This article was published in the June 16, 1995, issue of the Christian Science Monitor, in a slightly abbreviated form.By Robert A. Senser
A poster on the wall of my home office haunts me. It displays a large color photograph of a dark-skinned Asian boy, about eight years old, kneeling on his bare knees and looking out from behind an iron gate. His hands are gripping its bars. His forlorn black eyes stare at me, pleading. Through his half-open lips, he is making an appeal that I cannot hear.
He wants to be free to go home. I know that not from the wordless poster but from the testimony of a friend of mine, a Bangladeshi woman who took the picture. One afternoon, while walking through an industrial area of the capital city, Dhaka, my friend, Rosaline Costa, a staff member of the Catholic Commission for Justice and Peace, caught sight of a little boy peering out from behind the locked gate of a garment factory. Kneeling there in ragged clothes, apparently on the verge of tears, he was asking to go home. Instead, the nearby security guard ordered the boy to return to his workplace. Costa snapped the lad's picture when he lingered a few moments before rising and walking back into the factory.
I had the boy's photo enlarged and mounted several years ago (see illustration above). By now I feel close enough to him to call him Ali, though we have never met.
It is not a poster that inspires cheer. Ali kneels there as a troubling reminder of a reality all too easy to ignore. Throughout the developing world, and especially in Asia, many millions of little boys and girls are working for people like me. They are busy from morning till late at night, often seven days a week, making clothes, shoes, socks, locks, dolls, toys, soccer balls, and countless other products for us.
The global economy should offer little children an escape from lives of forced labor. Instead, it is drawing more and more of them into various types of servitude. The trend is a "human tragedy," says a recent U.S. Labor Department report titled "By the Sweat and Toil of Children: the Use of Child Labor in American Imports." The report* lists 19 countries across the world with industries involved in this tragedy--eight in Asia (Bangladesh, China, India, Indonesia, Nepal, Pakistan, the Philippines, and Thailand), six in Africa (Egypt, the Ivory Coast, Lesotho, Morocco, Tanzania, and Zimbabwe), four in Latin America (Brazil, Colombia, Guatemala, and Mexico), and one in Europe (Portugal).
Like slavery in former times, today's system of forced labor by the young has articulate defenders of the indefensible. "They need the work," a Bangladeshi manager told me. It is a rationale repeated in many circles, even by some economists. They claim that there is no alternative for boys and girls like Ali because they are poor, malnourished, and illiterate. No matter that, even after years on the job, they usually remain poor, malnourished, and illiterate, and that their work leads to the unemployment of adults, including their older sisters and brothers. Still, the argument that poor children "need the work" has a powerful appeal. But it also has highly dangerous implications. Every continent, even North America, has many millions of poor families with young children who are not gainfully employed. These girls and boys form huge pools of labor that could be tapped to do unskilled and semi-skilled work now performed by adults. In permissive environments, pre-teen recruits would need strong disciplining to acquire the necessary work habits, but experience in Bangladesh and India shows that the young can perform many productive tasks, and that it is possible to overcome short attention spans and to redirect the child's desire to have fun.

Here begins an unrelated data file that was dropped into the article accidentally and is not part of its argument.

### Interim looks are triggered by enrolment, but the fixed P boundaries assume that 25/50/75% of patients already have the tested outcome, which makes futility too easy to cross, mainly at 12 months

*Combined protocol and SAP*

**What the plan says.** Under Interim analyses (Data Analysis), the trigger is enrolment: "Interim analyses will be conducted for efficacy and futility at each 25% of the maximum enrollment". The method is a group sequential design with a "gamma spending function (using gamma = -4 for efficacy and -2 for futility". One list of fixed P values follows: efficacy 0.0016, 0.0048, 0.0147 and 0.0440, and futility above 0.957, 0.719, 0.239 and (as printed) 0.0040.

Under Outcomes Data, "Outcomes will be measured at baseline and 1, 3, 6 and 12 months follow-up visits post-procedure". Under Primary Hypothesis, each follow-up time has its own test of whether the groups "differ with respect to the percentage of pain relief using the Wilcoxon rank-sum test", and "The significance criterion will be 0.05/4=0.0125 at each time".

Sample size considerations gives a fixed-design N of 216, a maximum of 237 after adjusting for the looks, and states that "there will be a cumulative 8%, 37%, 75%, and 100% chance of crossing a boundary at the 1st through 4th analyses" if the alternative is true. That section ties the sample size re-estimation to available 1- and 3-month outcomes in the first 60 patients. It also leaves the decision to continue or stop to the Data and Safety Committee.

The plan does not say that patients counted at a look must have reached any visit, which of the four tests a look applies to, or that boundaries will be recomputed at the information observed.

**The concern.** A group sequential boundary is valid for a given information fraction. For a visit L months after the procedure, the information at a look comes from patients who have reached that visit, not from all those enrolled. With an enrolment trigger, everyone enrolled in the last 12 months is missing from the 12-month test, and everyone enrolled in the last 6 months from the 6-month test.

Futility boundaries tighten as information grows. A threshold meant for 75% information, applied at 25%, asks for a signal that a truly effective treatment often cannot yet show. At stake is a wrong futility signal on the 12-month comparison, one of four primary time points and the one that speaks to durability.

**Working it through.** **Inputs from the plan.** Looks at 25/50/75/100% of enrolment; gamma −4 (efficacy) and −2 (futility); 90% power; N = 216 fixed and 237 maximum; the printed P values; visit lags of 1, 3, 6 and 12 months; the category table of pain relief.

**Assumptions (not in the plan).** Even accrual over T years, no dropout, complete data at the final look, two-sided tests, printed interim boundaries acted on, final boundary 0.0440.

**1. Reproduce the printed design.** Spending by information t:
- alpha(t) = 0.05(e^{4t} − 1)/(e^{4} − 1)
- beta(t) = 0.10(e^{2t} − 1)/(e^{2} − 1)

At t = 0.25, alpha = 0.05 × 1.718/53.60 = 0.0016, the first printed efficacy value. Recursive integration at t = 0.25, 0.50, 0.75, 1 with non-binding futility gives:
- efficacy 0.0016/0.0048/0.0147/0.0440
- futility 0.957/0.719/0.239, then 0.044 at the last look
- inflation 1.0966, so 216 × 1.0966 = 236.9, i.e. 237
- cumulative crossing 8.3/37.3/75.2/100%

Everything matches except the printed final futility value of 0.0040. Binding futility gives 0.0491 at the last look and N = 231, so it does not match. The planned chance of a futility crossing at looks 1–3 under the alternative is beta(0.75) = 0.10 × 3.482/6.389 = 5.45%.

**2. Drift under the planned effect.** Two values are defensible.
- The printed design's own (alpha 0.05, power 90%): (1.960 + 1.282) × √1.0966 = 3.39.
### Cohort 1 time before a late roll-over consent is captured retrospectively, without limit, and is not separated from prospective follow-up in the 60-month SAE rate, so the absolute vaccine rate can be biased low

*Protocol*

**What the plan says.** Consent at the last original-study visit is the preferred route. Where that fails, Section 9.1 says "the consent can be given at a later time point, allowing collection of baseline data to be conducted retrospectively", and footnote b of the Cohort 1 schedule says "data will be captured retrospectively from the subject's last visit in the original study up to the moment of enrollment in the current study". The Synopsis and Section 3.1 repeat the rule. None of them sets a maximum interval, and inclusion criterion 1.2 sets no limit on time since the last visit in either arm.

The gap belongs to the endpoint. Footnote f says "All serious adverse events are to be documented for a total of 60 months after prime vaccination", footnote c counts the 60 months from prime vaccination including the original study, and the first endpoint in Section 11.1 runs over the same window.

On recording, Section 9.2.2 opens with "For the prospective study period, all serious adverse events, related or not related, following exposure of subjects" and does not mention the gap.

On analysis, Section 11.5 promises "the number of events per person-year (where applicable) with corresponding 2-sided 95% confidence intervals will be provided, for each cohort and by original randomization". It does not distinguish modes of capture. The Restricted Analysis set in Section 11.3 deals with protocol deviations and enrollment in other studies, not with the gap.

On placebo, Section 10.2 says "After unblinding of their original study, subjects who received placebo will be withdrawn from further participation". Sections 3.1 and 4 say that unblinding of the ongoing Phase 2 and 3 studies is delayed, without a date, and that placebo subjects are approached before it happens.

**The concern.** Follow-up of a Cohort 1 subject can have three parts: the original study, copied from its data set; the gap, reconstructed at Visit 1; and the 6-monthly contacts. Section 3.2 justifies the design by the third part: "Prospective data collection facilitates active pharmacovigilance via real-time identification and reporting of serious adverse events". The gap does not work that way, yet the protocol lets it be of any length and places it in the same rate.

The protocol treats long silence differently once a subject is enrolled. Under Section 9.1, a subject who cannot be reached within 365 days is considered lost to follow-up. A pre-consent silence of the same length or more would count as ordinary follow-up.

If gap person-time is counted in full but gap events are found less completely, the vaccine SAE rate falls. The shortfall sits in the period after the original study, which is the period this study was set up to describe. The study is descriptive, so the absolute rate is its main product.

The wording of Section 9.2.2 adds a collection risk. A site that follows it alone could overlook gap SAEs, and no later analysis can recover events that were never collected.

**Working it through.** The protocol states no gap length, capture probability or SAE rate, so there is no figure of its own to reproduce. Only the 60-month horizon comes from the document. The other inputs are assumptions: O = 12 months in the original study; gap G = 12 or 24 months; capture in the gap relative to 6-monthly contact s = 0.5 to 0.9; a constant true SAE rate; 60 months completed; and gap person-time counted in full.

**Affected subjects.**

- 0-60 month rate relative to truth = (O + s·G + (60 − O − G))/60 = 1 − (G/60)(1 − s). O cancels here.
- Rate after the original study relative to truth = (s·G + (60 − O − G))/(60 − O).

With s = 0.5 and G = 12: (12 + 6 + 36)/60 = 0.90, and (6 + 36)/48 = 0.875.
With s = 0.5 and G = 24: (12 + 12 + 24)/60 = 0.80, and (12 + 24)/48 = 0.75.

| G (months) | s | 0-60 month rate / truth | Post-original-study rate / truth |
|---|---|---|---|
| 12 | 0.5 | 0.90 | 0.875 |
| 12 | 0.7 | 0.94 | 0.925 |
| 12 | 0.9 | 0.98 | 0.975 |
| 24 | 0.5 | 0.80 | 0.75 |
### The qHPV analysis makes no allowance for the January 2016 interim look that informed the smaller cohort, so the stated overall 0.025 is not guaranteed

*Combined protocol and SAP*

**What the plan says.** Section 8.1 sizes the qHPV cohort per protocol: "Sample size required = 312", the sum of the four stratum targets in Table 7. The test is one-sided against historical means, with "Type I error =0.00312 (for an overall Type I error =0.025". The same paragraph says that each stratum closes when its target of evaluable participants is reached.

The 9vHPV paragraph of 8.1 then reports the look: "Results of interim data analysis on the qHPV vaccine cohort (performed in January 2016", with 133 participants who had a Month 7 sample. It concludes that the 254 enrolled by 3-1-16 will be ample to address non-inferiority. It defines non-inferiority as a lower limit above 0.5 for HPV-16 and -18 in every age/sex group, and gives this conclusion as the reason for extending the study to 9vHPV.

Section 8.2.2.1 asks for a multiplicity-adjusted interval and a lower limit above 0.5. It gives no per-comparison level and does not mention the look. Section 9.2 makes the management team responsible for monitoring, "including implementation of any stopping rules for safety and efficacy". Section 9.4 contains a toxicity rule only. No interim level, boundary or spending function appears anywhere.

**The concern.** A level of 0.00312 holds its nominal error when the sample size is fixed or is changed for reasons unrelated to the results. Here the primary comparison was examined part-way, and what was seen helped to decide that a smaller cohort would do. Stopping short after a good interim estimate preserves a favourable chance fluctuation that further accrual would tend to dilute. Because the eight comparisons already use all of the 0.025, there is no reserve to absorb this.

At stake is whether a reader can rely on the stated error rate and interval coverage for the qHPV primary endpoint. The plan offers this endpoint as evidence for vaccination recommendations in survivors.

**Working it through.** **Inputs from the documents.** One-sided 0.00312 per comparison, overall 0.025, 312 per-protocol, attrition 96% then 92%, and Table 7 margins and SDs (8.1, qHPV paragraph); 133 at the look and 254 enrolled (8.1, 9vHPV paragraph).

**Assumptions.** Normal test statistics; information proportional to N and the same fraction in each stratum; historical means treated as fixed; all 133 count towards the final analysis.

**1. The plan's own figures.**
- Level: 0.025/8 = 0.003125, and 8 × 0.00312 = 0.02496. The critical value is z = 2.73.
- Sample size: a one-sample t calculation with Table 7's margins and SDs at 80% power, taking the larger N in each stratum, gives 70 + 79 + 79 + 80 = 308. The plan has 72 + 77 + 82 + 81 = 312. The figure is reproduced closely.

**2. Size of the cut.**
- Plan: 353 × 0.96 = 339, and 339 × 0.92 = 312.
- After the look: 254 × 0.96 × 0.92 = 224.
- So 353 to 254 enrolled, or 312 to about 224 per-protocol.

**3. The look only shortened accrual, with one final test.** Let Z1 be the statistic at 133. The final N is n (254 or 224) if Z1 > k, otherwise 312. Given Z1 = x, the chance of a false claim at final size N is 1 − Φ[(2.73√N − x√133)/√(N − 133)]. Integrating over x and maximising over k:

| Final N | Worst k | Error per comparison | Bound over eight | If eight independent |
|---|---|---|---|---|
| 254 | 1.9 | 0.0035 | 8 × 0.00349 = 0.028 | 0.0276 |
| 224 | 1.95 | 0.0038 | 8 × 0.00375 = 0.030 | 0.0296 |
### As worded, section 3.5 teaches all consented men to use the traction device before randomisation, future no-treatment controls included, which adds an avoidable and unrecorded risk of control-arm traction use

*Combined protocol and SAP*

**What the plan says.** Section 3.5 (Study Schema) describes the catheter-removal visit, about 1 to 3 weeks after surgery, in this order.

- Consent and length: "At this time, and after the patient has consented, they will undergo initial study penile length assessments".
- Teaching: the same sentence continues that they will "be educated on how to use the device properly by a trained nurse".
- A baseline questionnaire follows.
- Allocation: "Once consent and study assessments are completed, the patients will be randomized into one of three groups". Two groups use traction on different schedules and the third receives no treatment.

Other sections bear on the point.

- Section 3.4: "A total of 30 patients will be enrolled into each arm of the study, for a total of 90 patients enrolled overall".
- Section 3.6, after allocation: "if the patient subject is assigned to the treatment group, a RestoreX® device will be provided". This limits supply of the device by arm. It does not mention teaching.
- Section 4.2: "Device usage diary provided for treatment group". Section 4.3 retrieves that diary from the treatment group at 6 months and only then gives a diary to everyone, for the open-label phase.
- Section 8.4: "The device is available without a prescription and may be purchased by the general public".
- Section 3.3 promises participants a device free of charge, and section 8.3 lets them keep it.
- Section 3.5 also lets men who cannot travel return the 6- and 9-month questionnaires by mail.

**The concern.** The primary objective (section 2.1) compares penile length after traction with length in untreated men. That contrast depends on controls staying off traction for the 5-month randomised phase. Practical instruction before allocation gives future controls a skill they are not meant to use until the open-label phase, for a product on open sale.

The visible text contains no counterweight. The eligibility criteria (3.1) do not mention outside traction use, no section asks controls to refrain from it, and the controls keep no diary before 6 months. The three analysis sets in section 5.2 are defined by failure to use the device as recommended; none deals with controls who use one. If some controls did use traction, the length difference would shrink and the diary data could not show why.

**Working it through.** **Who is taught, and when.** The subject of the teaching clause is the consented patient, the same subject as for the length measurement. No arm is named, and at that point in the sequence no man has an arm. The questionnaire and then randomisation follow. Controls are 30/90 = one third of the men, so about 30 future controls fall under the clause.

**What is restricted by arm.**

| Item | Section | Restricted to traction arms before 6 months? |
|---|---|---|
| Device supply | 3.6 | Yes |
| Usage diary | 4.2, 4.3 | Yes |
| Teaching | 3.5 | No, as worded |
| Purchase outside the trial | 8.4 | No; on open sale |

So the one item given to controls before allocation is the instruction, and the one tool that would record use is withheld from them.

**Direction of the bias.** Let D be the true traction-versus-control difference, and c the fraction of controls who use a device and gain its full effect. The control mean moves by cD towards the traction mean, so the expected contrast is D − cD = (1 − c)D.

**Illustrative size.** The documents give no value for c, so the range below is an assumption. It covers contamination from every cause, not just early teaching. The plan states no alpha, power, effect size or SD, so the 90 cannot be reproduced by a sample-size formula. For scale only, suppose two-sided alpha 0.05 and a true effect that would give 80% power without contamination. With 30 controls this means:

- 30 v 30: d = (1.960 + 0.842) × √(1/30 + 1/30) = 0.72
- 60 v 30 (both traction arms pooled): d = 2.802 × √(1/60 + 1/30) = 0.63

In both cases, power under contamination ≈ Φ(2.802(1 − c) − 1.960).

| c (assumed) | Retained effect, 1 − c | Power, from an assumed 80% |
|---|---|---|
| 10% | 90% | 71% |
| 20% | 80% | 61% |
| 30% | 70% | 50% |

So the supply of potential workers is there. So is the market. In the present competitive international economy, both businesses and consumers are seeking cheaper and cheaper sources of goods, no matter who makes them. The dynamics of this trend are sweeping much of Asia, and the logic that underpins it can thrust millions more of children elsewhere into the global labor force, doing work now performed by their elders.
The scenario sounds grim, even exaggerated. But the process is simply the law of supply and demand in action globally. One tragic consequence of holding that economic principle sacred is to squelch proposals for international rules to prohibit trade in goods made by children like Ali. The U.S. government now ignores that "law" in many ways, for example, by enforcing bans on trade in goods such as elephant tusks and pirated Hollywood films. It should do likewise for goods made by children. ##
*This Labor Department report, as well as a later one on child labor
in agriculture, is available on the Internet via the World
Copyright 1996 Robert A. Senser
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